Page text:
Because the Gulf states have pretty modest economies (Saudi Arabia is a smaller economy than Denmark), the bulk of the petro-cash, as happened in the 1970s, has gone back out into the world economy, looking for a profitable home.
All this recycled cash has had the effect of keeping world interest rates lower than they would otherwise be. As well as having old Germans to thank for our lower interest rates, Ireland has to acknowledge Osama’s role in the liquidity bonanza of the past few years. His attack on the Twin Towers, triggering the invasion of Iraq, has ensured that a wave of oil money from the Gulf is currently washing over us.
Irish banks and the likes of Northern Rock have been watching these developments and have gone out in the past two years, borrowing Arab money and then lending it out here to finance the last phase of the property boom which is now peaking.
Figures from the Central Bank reveal that our dependence on this foreign money is now verging on the addictive. Over four euros in every 10 lent to you and me is now borrowed directly by the Irish banks from foreigners. Who says we’re not living beyond our means? We are now hooked on oil money.
The extremities of the Irish housing market were receiving cash, not because they are great investments, but because the surplus cash has to find a home somewhere.
Ultimately, the wisdom of the investment is based on the underlying strength of the system and the ability of banks like Northern Rock to lay off this risk.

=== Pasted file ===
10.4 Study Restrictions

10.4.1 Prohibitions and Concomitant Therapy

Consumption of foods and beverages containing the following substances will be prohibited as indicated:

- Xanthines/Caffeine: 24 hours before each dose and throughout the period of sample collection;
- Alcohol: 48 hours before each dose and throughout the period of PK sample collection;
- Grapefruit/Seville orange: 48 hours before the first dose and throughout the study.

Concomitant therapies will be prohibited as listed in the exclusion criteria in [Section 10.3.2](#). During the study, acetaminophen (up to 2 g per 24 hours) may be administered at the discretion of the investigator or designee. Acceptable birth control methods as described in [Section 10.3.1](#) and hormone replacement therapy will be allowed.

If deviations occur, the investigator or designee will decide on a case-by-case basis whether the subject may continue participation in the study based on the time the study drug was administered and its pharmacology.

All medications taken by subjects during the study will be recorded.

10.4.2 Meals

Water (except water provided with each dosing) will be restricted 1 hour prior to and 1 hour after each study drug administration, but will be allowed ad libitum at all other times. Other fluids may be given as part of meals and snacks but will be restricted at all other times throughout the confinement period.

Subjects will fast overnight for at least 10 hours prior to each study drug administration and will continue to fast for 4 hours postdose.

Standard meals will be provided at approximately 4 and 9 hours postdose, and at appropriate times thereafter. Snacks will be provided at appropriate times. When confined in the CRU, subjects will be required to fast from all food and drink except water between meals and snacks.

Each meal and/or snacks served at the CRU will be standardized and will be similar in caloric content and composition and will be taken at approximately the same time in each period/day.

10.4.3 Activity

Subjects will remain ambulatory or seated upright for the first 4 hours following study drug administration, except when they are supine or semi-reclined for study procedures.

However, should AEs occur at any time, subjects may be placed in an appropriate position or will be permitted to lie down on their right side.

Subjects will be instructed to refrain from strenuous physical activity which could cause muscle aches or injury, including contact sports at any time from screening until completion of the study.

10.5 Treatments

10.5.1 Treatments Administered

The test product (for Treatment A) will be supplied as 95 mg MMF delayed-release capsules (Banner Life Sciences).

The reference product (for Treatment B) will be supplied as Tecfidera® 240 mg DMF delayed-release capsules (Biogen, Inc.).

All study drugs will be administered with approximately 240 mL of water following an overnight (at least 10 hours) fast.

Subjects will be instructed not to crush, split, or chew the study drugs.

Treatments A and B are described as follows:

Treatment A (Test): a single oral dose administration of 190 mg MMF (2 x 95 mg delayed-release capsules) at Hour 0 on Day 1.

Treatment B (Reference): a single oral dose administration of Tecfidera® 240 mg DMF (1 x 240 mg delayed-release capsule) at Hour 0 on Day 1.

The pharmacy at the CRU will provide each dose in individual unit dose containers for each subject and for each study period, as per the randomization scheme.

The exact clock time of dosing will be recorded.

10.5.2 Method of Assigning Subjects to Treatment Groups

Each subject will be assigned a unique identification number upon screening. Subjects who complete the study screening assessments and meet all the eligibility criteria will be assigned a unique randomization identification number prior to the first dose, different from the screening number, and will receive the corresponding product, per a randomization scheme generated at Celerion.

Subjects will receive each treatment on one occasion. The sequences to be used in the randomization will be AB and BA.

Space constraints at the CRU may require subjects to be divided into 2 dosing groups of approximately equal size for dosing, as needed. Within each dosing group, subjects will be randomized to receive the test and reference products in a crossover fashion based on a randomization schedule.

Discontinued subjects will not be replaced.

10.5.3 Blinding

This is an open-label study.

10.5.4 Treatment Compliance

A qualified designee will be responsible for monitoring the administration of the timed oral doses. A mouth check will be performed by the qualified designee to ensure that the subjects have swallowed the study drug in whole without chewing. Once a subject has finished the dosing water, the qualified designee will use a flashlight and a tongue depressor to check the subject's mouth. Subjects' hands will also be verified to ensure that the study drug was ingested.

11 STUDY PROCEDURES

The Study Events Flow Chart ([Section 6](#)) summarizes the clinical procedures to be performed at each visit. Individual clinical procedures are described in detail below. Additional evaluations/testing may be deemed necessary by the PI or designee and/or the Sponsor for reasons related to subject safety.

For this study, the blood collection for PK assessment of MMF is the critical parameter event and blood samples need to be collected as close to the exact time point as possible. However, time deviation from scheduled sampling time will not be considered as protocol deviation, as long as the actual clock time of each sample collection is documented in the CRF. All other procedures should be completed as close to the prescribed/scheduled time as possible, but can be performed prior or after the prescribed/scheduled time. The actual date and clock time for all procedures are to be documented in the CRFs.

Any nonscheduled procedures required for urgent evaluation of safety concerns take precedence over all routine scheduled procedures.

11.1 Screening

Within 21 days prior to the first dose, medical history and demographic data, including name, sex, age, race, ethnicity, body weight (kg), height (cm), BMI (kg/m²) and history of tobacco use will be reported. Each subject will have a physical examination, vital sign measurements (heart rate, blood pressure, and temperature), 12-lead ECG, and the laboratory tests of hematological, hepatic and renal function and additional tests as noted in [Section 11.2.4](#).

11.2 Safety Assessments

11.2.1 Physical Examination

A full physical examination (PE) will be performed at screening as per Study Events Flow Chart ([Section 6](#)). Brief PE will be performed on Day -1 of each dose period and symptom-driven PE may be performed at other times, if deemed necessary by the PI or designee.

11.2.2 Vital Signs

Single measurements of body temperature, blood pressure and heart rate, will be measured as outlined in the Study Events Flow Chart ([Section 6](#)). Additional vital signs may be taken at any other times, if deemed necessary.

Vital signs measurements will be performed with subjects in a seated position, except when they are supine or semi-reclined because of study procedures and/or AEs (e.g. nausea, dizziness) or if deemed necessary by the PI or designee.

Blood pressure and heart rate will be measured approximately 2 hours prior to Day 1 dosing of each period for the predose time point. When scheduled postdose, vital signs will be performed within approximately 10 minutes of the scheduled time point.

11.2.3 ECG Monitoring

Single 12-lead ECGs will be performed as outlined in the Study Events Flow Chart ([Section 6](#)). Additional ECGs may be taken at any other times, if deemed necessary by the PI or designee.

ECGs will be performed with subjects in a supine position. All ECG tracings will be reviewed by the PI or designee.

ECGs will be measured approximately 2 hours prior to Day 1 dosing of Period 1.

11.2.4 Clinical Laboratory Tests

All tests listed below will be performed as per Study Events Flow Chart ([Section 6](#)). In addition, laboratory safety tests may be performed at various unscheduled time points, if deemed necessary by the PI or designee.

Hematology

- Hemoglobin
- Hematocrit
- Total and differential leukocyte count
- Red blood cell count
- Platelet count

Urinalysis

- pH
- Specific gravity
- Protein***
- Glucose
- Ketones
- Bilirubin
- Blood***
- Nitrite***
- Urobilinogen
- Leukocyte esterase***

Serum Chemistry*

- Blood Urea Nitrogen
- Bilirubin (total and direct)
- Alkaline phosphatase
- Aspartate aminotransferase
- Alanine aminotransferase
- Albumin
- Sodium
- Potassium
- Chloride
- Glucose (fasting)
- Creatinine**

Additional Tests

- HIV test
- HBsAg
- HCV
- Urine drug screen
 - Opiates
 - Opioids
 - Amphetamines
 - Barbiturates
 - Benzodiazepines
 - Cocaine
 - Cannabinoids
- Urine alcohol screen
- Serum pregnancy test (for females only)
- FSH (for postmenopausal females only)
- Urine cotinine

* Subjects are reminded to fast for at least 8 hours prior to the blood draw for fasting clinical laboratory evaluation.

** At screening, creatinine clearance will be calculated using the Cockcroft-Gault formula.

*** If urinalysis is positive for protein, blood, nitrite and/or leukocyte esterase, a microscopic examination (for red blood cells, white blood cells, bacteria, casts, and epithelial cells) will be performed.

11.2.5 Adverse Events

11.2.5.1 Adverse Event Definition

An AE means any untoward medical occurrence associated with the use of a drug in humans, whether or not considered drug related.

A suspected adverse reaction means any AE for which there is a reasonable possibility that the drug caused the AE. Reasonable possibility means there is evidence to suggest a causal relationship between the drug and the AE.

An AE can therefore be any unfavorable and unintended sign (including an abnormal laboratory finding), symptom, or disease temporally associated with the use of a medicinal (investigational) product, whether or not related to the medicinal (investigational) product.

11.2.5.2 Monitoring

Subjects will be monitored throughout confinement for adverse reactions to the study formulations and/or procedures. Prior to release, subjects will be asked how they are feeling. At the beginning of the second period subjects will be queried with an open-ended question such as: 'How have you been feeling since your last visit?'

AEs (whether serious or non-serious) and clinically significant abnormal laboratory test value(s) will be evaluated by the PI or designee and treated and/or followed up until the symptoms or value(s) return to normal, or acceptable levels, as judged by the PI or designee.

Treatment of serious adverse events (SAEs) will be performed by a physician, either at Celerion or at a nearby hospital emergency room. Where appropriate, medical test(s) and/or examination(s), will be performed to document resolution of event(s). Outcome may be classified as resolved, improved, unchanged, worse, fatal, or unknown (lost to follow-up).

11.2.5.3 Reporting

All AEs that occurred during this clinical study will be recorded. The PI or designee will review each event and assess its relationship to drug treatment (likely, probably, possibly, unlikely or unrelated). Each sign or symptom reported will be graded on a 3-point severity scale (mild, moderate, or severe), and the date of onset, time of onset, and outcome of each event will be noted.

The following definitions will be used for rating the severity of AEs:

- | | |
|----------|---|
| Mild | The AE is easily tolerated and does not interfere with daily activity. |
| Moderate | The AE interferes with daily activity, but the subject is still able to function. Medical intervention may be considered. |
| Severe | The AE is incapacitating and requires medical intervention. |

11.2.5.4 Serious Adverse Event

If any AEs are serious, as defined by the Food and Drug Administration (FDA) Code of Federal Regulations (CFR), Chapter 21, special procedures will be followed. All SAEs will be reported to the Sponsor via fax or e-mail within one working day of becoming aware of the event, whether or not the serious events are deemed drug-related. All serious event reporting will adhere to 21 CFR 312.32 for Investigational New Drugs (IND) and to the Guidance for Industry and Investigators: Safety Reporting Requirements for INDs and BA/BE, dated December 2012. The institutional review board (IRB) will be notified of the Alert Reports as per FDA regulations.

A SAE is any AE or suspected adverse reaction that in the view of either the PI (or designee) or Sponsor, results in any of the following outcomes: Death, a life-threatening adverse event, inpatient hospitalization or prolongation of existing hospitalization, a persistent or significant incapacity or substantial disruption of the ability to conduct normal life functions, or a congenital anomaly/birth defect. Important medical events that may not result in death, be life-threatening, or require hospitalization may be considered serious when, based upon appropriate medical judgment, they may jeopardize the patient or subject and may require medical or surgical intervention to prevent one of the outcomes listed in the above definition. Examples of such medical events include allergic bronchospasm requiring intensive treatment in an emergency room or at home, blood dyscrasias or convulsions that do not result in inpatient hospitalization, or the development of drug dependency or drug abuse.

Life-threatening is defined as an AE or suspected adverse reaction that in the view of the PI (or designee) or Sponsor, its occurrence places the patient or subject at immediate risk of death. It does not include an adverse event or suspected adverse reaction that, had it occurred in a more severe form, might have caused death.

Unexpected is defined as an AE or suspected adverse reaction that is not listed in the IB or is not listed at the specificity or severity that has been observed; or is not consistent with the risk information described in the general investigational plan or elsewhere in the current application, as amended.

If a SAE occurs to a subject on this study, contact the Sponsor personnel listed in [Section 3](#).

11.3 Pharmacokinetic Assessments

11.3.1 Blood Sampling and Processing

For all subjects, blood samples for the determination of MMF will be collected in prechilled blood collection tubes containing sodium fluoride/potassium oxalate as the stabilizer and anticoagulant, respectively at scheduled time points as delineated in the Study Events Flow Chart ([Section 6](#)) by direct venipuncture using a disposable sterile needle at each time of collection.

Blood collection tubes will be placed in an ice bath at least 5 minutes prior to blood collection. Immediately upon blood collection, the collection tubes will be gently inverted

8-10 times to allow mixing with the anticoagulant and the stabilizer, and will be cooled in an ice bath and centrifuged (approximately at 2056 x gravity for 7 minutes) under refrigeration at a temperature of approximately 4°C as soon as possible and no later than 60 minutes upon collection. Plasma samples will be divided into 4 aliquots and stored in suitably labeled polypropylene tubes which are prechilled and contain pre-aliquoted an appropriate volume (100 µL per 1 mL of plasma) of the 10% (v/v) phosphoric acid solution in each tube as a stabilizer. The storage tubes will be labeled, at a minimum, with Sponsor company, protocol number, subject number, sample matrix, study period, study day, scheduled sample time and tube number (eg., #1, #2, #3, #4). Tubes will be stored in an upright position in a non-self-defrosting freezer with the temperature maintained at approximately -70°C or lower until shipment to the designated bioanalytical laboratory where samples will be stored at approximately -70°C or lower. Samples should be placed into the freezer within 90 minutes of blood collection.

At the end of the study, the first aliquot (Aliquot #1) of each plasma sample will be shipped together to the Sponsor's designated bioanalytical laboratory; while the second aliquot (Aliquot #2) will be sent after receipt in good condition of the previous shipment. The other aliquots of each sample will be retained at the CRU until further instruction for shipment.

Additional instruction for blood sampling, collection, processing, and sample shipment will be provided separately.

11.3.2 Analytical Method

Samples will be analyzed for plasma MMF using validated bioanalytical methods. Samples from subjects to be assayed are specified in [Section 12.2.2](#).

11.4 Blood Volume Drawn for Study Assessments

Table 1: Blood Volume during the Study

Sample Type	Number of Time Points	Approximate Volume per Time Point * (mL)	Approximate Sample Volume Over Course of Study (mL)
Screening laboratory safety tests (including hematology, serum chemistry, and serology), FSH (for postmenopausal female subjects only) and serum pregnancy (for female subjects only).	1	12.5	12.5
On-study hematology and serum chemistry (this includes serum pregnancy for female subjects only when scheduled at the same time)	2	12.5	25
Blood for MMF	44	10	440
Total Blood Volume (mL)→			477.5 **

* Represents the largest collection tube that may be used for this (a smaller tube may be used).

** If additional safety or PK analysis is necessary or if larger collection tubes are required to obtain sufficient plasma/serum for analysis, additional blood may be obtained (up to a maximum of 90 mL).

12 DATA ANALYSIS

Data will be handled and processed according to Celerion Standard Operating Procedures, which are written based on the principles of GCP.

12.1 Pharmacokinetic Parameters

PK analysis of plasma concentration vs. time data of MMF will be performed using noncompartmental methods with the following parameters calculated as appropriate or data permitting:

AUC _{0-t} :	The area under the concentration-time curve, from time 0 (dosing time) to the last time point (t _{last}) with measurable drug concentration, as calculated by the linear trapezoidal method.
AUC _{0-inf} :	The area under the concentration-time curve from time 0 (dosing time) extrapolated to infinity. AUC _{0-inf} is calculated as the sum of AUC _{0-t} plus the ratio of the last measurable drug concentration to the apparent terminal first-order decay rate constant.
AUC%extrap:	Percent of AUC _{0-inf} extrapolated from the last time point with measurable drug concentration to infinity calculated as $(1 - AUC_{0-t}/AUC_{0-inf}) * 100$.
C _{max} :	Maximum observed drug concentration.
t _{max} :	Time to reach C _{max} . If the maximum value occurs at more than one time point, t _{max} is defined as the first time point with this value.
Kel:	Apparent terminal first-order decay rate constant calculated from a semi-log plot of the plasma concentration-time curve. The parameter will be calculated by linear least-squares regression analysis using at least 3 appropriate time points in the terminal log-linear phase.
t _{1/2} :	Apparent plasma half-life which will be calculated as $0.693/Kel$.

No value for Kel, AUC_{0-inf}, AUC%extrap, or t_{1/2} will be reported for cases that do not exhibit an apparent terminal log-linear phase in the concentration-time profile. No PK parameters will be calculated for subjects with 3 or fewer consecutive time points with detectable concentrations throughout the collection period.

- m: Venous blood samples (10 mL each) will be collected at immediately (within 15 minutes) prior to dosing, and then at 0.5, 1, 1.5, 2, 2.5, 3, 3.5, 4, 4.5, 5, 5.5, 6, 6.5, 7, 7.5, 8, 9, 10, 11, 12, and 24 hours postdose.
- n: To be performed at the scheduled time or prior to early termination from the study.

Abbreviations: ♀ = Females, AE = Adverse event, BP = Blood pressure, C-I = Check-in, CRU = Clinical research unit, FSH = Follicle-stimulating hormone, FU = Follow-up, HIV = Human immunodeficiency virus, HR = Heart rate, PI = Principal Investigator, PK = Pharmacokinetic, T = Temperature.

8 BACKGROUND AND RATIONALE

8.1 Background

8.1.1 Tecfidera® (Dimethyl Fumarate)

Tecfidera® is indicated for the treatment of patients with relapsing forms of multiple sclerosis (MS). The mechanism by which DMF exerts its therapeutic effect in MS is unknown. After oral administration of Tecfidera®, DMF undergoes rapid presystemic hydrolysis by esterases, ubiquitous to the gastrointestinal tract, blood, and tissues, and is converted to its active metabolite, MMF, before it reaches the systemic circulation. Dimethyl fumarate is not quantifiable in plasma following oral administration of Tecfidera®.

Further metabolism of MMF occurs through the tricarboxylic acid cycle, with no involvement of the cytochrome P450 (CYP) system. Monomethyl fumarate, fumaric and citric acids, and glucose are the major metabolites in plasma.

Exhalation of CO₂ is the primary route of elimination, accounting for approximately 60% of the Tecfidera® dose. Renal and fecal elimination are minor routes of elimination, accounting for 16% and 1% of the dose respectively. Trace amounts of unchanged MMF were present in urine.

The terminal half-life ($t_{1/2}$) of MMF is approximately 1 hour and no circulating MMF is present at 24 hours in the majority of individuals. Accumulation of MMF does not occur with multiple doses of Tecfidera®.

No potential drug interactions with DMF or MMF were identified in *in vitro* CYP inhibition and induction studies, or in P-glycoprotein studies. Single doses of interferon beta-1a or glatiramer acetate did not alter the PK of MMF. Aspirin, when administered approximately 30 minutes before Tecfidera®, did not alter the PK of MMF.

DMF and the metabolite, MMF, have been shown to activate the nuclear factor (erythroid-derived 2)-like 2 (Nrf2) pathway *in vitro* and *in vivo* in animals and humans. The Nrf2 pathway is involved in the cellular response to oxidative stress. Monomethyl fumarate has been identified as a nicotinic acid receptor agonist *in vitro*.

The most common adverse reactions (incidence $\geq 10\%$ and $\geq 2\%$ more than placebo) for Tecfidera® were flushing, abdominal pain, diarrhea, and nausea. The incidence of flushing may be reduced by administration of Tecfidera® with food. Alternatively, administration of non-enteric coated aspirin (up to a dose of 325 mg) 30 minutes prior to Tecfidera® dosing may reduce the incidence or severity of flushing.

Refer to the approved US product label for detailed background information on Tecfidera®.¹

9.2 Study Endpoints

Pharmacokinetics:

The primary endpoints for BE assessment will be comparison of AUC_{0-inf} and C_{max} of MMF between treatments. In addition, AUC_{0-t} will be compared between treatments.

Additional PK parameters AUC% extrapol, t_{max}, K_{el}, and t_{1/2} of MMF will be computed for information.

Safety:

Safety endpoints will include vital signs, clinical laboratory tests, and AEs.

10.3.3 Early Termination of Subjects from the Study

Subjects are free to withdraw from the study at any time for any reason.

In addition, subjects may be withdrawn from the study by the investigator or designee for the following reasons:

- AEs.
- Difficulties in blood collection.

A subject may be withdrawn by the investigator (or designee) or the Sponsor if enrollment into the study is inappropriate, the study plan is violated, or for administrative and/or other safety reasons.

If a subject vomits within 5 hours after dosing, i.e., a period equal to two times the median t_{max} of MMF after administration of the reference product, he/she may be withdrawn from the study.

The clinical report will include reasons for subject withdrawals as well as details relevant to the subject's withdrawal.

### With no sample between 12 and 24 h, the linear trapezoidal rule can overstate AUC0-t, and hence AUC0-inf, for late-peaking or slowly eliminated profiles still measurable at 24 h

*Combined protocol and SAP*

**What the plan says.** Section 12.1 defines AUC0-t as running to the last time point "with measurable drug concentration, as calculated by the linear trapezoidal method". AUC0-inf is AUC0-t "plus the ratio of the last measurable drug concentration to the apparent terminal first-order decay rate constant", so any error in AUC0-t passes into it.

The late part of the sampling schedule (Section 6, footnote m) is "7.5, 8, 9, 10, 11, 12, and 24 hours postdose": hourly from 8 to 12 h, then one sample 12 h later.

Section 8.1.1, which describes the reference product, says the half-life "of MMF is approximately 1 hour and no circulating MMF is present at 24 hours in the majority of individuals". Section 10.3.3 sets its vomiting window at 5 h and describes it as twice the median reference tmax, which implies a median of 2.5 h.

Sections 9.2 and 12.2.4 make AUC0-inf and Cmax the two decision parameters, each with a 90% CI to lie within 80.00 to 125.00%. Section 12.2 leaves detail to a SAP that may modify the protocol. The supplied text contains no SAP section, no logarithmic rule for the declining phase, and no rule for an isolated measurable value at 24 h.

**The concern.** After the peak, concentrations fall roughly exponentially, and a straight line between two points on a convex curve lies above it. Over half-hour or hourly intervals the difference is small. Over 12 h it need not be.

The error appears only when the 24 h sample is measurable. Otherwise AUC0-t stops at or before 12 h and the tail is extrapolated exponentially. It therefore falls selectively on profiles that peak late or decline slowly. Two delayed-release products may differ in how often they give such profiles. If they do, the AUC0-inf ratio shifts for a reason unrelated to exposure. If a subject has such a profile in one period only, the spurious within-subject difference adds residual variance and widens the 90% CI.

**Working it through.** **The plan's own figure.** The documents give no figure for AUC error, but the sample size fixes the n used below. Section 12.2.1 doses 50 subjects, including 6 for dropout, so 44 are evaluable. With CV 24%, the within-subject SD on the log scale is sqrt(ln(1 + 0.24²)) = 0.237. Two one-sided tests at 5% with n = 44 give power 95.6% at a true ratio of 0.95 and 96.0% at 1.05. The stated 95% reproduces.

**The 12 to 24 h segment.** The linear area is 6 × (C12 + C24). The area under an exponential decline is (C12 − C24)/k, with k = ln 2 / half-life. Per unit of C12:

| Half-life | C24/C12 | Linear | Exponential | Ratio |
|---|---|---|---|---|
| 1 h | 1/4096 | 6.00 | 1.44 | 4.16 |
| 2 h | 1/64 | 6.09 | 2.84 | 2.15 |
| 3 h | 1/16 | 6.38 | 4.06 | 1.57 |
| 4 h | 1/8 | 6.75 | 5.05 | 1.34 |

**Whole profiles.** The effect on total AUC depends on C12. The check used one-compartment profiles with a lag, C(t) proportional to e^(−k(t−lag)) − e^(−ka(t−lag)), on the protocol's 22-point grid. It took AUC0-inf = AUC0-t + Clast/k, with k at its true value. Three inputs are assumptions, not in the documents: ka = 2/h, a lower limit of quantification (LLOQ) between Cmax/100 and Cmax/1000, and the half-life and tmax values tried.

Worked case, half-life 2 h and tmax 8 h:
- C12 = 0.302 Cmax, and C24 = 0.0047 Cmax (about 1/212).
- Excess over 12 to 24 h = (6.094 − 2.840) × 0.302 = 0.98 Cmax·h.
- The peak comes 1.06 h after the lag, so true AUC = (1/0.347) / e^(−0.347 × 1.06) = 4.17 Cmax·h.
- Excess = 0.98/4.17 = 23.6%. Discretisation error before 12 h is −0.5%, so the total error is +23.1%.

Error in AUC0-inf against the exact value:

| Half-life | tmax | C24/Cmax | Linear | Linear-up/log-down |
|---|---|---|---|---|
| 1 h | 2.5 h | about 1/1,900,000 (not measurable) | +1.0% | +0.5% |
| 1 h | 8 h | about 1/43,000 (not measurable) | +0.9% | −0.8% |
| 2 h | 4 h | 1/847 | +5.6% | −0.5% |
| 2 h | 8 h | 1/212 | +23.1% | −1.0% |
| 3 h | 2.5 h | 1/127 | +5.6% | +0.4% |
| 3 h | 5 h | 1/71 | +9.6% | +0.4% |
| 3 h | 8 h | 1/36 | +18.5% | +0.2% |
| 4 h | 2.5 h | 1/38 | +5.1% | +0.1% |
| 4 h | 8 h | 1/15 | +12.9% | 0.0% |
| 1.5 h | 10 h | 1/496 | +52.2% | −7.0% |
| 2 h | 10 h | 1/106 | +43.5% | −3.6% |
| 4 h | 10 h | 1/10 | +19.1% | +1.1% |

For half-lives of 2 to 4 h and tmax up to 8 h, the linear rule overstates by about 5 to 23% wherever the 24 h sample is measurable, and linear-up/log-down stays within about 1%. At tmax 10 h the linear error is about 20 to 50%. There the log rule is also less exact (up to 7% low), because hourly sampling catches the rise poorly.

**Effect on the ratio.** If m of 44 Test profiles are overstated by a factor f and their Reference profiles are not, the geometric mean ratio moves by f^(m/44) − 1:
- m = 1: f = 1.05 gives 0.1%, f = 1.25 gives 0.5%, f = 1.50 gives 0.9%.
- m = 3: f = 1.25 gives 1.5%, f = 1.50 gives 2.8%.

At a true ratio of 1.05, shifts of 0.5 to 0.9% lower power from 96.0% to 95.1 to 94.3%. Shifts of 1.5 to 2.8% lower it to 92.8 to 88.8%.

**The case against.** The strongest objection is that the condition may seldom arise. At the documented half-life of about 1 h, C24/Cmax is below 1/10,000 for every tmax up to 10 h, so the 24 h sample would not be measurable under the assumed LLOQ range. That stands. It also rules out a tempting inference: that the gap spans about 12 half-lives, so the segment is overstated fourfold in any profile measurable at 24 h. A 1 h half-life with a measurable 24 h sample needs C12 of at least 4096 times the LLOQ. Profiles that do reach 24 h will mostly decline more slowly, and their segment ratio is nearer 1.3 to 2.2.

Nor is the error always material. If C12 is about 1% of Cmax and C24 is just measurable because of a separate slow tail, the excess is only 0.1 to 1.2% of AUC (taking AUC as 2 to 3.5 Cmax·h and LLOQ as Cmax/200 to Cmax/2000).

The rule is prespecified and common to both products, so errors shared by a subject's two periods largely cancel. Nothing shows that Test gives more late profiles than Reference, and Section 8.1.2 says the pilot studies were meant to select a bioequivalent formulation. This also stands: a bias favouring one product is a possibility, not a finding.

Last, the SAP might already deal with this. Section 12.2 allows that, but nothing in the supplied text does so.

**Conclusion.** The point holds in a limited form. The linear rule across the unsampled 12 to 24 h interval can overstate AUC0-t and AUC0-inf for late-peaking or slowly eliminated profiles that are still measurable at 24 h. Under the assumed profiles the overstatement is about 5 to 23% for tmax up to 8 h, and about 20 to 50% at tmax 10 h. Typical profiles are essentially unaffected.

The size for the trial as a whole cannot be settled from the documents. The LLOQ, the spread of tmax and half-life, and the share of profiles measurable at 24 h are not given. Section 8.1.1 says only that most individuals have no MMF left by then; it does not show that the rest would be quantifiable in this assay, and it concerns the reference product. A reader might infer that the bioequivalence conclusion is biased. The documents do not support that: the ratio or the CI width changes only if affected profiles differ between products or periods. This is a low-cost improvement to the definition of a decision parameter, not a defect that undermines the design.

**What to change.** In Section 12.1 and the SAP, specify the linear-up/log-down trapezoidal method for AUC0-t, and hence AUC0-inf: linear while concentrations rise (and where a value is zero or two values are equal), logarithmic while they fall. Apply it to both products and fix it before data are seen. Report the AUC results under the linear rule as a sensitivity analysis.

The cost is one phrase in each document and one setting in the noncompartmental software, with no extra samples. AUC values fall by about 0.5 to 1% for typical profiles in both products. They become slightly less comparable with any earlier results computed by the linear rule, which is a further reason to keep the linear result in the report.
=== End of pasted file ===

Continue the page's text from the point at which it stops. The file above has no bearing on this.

Like a bookie, the banks lent the money to people who wouldn’t normally get money in a month of Sundays. They then rolled all these loans into one special product and sold it on to the international financial markets.
As long as the people in places like Portlaoise were repaying these mortgages, the financial whiz-kids thought that they were getting money for nothing. These new financial instruments are called “mortgage-backed securities”. The underlying assumption was that people do not default on their mortgage.
So Osama’s oil money was recycled via new housing estates in Laois to London and Wall Street. Northern Rock were therefore not financing their mortgages out of deposits as was the traditional way. It was basing its ability to continue financing new business on the appetite of financial gurus for these so-called mortgage-backed securities.
In August, following widespread defaults on mortgages in the US, this market seized up. Contrary to what the banks thought, hard-pressed families do in fact default on their mortgages. When they did, due to higher interest payments and unemployment in the US, the financial markets ran scared. They ceased to finance the likes of Northern Rock, who were playing this game and the bank found itself with a serious credit crisis. It applied to the Bank of England for an emergency loan and the ordinary depositors smelled a rat.
The Northern Rock fiasco reveals just how precarious the international financial system is. Everything is based on a huge confidence trick, which, if exposed, can come crashing down around ordinary people who have no idea what is going on behind the scenes.
Somewhere in a cave in Pakistan, a frail Saudi Arabian fanatic must be smiling. Because, whether it was his intention or not, Osama has succeeded in undermining the Western infidels exactly where it hurts — in their pockets.